Check out ChargePoint for a map of charging stations in your area and the costs.   

Monthly Repairs: 

Electric vehicles don’t have many of the parts that gas-powered cars have, and so those parts can’t break down. You’ll never have to replace your alternator or radiator, and you’ll never have to change your oil. You’ll still need to keep up with wear and tear on your tires, lights, windshield wipers, breaks and suspension systems, of course.

If your vehicle is in an accident, and the battery is impacted, that damage could, essentially, total the car. Your battery will, over time, lose charge, so you’ll have to charge more often. And, because electric vehicles are new and not owned by a majority of households, many car repair shops either don’t service them or don’t service them well enough. The ones who do specialize in electric vehicles will charge more for this specialized service. 

Forbes reports that, for instance, a Hyundai Kona Electric SUV will cost roughly $734 in repairs and maintenance over five years. So your cost per month would be about $12, or $146 per year. A Porsche Taycan, on the other hand, might cost over 3k in maintenance in the same five years. 

How much does a gas-powered car cost per month to maintain?

Repair costs vary, but for a similar Hyundai Kona that’s gas powered, Forbes predicted roughly the same amount for routine maintenance, $730.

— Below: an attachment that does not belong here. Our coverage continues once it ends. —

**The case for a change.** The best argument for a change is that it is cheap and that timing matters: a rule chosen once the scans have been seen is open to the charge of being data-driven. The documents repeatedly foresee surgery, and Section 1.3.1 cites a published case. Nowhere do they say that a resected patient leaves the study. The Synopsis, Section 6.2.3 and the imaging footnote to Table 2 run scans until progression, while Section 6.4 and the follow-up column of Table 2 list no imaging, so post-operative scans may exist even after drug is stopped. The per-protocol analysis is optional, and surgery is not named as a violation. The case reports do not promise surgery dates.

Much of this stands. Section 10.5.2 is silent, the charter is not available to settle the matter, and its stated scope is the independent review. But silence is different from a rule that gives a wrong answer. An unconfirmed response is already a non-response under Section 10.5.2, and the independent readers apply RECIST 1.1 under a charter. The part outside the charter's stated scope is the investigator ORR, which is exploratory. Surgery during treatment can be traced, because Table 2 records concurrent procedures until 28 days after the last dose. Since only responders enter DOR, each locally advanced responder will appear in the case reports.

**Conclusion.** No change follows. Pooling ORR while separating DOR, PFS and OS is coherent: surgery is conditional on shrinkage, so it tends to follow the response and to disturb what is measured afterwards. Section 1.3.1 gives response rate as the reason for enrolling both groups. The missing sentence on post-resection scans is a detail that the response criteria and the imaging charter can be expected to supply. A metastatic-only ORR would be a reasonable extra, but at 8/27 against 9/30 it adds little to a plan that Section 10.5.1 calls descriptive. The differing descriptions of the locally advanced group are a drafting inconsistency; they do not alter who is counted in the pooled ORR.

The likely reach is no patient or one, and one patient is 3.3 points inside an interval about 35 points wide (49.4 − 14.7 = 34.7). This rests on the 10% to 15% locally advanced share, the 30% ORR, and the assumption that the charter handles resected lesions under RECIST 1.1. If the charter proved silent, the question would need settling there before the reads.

Gas is the real cost here, and one we’re all familiar with. Gas prices are still really high. In Los Angeles, gas costs $4.7, and in Chicago, it costs $4 per gallon. For 100-mile trips in a car that gets the national average mpg of 24 mpg, in Los Angeles, you’d pay $19.5 and in Chicago, you’d pay $16. In an electric car, the same trip would cost $8.3 in LA and $4.4 in Chicago. You’d be right to think there were significant cost savings to be had. 

How much is insurance on an electric vehicle? 

Insurance might be one of the hidden costs of owning an electric car. In general, insurance policies for an electric vehicle tend to cost 25% more than their gas-powered comparable, with higher-priced cars needing larger and more expensive policies. 

Is it financially worth it to buy an electric car? 

Buying an electric vehicle may entitle you to tax breaks.

To cover and adjust for some of the hidden costs associated with an electric car, federal and state governments offer tax breaks when you purchase an electric vehicle. For electric cars, certain plug-in hybrids, and hydrogen-powered vehicles that meet qualifications, The Inflation Reduction Act currently offers up to $7,500 in tax credits. If you’re buying a used car for less than 25k, you might qualify for a tax credit of up to $4,000, based on income and other limits. Only certain cars and situations qualify, though, so check carefully.  

Consider your options to refinance your current loan. Is your car less than ten years old, under 140,000 miles, and have you made at least three payments? If so, you’re in a good position to refinance with Rateworks. We can talk with you about your specific needs and concerns if you’re making the jump to an electric-powered vehicle. Ask us how, today!

With RateWorks, you could start saving today!

Lower your auto loan payments, and lower your rate in a matter of minutes when you refinance your auto loan with us today! It's just that simple.